Monday, September 24, 2007

Two Poems by John Hewitt


For a countryman the living landscape is
a map of kinship at one level,
at another, just below this, a chart of use,
never at any level a fine view:
sky is a handbook of labour or idleness;
wind in one airt is the lapping of hay,
in another a long day at turf on the moss;
landscape is families, and a lone man
boiling a small pot, and letters once a year;
it is also, underpinning this, good corn
and summer grazing for sheep free of scab
and fallow acres waiting for the lint.
So talk of weather is also talk of life,
and life is man and place and these have names.

The Search

for Shirley and Darryl

We left the western island to live among strangers
in a city older by centuries
than the market town which we had come from
where the slow river spills out between green hills
and gulls perch on the bannered poles.

It is a hard responsibility to be a stranger;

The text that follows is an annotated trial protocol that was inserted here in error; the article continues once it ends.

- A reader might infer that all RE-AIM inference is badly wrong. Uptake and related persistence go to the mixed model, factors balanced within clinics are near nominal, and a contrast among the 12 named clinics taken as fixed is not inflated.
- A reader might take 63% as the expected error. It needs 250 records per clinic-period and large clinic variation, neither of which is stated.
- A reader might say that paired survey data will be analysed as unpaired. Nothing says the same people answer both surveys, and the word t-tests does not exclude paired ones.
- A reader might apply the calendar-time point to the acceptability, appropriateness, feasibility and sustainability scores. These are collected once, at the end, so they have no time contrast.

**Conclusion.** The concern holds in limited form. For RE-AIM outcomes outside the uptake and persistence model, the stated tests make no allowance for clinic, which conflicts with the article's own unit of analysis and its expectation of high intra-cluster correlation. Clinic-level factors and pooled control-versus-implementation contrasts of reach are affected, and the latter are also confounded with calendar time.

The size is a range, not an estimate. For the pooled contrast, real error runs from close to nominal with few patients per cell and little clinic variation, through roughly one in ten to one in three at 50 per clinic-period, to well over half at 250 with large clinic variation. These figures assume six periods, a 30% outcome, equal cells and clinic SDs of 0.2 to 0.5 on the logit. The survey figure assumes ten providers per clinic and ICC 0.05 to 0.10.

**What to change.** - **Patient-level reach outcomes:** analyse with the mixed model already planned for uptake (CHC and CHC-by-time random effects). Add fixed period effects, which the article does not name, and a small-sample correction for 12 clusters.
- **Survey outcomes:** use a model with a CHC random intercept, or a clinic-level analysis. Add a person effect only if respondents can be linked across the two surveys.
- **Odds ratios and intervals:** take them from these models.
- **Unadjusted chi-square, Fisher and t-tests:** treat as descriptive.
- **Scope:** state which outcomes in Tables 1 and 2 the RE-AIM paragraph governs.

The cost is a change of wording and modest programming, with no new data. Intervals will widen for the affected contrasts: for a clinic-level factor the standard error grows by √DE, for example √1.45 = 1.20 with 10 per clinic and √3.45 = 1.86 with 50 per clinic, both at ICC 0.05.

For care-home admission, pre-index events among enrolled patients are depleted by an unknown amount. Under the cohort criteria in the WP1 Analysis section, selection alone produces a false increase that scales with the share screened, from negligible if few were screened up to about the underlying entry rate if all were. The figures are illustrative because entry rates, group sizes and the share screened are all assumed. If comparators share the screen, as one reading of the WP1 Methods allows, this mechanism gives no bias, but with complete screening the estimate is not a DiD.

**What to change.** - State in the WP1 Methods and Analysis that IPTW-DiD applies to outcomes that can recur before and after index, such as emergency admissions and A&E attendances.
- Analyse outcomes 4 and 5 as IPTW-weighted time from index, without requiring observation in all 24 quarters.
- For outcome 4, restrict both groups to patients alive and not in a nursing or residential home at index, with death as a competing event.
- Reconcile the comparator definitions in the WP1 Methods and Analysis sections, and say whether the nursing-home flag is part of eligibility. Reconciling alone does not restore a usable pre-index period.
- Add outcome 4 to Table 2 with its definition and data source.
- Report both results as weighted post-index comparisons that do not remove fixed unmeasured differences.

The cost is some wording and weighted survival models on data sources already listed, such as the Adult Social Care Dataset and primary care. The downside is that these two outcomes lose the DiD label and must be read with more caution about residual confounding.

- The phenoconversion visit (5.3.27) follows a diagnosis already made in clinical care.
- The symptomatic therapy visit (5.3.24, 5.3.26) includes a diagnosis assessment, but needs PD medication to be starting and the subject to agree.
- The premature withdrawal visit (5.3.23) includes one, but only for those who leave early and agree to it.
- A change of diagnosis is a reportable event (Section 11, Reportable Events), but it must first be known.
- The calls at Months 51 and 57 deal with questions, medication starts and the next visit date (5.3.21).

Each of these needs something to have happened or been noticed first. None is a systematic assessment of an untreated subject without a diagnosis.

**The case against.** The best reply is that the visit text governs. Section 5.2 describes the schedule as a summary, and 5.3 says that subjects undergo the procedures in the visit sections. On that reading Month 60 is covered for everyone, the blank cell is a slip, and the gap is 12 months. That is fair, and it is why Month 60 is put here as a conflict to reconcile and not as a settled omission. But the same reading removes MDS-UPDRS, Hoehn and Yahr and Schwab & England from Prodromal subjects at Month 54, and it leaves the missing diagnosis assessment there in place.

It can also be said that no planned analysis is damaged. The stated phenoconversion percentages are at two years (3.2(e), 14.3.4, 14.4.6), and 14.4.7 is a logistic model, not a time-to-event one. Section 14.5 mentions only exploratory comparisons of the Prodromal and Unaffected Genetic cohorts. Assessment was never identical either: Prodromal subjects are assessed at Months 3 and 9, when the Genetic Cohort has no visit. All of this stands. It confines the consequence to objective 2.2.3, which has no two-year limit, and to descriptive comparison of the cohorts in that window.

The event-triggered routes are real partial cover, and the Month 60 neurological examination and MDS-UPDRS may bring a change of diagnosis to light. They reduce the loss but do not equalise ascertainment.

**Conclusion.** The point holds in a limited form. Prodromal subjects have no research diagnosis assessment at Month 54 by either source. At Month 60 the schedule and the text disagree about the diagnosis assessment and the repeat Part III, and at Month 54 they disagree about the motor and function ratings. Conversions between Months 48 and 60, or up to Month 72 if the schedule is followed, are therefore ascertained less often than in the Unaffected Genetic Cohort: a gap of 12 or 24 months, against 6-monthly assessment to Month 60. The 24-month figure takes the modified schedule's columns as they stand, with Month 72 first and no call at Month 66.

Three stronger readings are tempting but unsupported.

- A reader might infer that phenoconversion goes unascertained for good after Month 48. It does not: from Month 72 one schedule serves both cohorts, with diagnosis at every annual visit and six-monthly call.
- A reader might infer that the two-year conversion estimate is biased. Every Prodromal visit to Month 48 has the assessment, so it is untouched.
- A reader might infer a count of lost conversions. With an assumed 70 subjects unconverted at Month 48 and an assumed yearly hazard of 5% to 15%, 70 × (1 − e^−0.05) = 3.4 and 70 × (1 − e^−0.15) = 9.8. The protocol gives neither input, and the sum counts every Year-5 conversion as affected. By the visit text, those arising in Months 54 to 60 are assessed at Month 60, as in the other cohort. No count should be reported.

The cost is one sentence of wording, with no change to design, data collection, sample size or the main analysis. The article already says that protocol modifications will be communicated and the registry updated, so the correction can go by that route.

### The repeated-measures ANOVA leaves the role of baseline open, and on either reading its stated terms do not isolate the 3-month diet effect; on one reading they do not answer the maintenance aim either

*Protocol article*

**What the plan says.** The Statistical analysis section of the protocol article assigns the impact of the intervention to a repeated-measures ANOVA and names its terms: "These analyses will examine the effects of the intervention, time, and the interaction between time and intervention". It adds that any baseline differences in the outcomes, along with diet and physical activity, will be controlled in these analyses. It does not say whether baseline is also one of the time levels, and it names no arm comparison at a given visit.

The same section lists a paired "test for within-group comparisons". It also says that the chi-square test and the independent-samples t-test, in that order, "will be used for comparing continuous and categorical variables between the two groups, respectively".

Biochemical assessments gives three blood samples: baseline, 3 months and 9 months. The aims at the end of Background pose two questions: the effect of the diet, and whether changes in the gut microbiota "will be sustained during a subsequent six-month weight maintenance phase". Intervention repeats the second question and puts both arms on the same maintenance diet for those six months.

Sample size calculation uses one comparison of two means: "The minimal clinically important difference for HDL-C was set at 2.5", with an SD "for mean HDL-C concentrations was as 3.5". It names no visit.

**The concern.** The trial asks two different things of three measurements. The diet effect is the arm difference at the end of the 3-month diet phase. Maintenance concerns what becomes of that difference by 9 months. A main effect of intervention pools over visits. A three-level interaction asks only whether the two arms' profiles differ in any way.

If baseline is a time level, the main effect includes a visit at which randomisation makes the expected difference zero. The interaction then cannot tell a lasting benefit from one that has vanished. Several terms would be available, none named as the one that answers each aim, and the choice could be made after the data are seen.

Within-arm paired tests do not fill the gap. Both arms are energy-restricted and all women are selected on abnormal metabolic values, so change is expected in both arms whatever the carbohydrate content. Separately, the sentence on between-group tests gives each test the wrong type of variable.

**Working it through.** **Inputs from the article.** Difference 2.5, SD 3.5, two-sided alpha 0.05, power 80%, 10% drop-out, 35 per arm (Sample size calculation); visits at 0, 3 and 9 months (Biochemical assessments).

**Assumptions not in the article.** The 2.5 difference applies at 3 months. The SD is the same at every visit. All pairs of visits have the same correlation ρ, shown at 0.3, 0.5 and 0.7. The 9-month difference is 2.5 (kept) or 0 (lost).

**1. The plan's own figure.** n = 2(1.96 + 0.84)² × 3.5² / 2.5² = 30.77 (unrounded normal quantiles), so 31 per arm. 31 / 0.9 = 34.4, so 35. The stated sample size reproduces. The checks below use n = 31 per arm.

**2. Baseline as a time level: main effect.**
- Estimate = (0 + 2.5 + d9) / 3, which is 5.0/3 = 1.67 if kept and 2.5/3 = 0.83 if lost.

to hear your speech sounding at odds with your neighbours';
holding your tongue from quick comparisons;
remembering that you are a guest in the house.

Often you will regret the voyage,
wakening in the dark night to recall that other place
or glimpsing the moon rising and recollecting
that it is also rising over named hills,
shining on known waters.

But sometimes the thought
that you have not come away from, but returned,
to this older place whose landmarks are yours also,
occurs when you look down a long street remarking
the architectural styles or move through a landscape
with wheat ripening in large fields.

Yet you may not rest here, having come back,
for this is not your abiding place, either.
The authorities declare that in former days
the western island was uninhabited,
just as where you reside now was once tundra,
and what you seek may be no more than
a broken circle of stones on a rough hillside, somewhere.

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